Here's one more little change I'd make: Because the gigabit ethernet and the power port are both on the same side of the mini note, some kind of dock you just slide the mini note into would be ideal for a setup like this. Either one station with the capability to hold a number of mini notes, or individual stations to each mini note can sit with the student at the desktop computer.
Student's data is with them always, and presuming the school even has desktops anymore, after implementing a one-to-one program, the student can easily access their home profile and information from the desktop computer as well. I'd say we're going pretty well.
Another thing I'd like to see though, is hardware monitoring for the administrator. Give the system the ability to send information about the hardware to the administrator, such as the s.m.a.r.t. status of the disk, and information from other sensors in the device, so as to let the administration know in advance if a machine will need replacement parts, or to be replaced.
I'm big into collaboration, and Microsoft has a lot of products out there just for that, many of which I really want to try out at some point. The most obvious collaboration product Microsoft has got is Exchange and Outlook. For well-trained Jr. High and High School students, a well-maintained Exchange setup could mean the end of "retarded" paper-based planners, and the beginning of just opening the Mini Note in order to check the calendar for their particular class to see what assignments are due at what time. Students can either add to and maintain the calendar as they see fit, or calendars can be created for each section of each class, and the instructors can add and maintain items visible to each of the students.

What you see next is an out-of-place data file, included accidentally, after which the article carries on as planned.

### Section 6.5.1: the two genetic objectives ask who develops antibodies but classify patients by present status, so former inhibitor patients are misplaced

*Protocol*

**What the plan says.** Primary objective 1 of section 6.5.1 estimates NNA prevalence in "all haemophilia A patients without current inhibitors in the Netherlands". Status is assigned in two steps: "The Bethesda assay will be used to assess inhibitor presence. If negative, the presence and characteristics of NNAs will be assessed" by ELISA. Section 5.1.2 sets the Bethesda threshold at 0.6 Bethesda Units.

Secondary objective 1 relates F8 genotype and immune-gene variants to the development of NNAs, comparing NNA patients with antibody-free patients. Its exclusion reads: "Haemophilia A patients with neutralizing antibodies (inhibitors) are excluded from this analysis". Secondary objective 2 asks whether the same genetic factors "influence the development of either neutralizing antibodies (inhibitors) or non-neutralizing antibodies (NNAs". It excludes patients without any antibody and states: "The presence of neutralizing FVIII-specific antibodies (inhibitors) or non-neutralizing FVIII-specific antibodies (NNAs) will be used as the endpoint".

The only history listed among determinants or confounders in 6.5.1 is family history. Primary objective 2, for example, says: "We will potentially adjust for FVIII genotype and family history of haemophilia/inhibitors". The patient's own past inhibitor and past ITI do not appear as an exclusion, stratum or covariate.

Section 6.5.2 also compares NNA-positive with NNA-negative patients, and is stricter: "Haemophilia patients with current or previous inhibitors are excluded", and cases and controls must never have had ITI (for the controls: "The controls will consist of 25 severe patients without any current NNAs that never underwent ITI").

An Exchange mail setup also means students have a quick and easy way to contact their instructors and each other in order to get details about assignments, get help, or ask other questions. Microsoft Office Communicator can be used in much the same way as Windows Live Messenger, to create group chats of students in the same class, and to collaborate on projects during work time.
In lieu of a traditional courseware management system, SharePoint sites can be created for each class, as a way for the instructor to share downloadable files, lecture notes and calendar information for the students and parents to see. Students can also use SharePoint Designer to create personal pages and post information for other students to look at.
Much of what I've described really applies most to university students, as I doubt most high school students are interested in e-mailing each other, collaborating on projects, or even using the machine for anything other than music and MySpace. Unfortunately, many university students are the same way, but there are still situations where such a setup would work, and even if none of the users of a system take pleasure in the way it's set up,
A simplified version of the setup I outlined would do away with the desktop computers and the docks to hook the 2133s up to when using the desktops, but I would still retain the communal battery chargers and the ability for the systems to call home to provide status updates to the server.
Cool ideas, usable on any laptop, but you'd have to have something where you were sure the vendor was going to be using the same batteries for quite a long time. Unfortunately, unlikely to happen anywhere.
Ahwell, the machine still looks like it'd make a great tiny thing on which to run OneNote, and be easier/smaller to carry around than the ThinkPad R.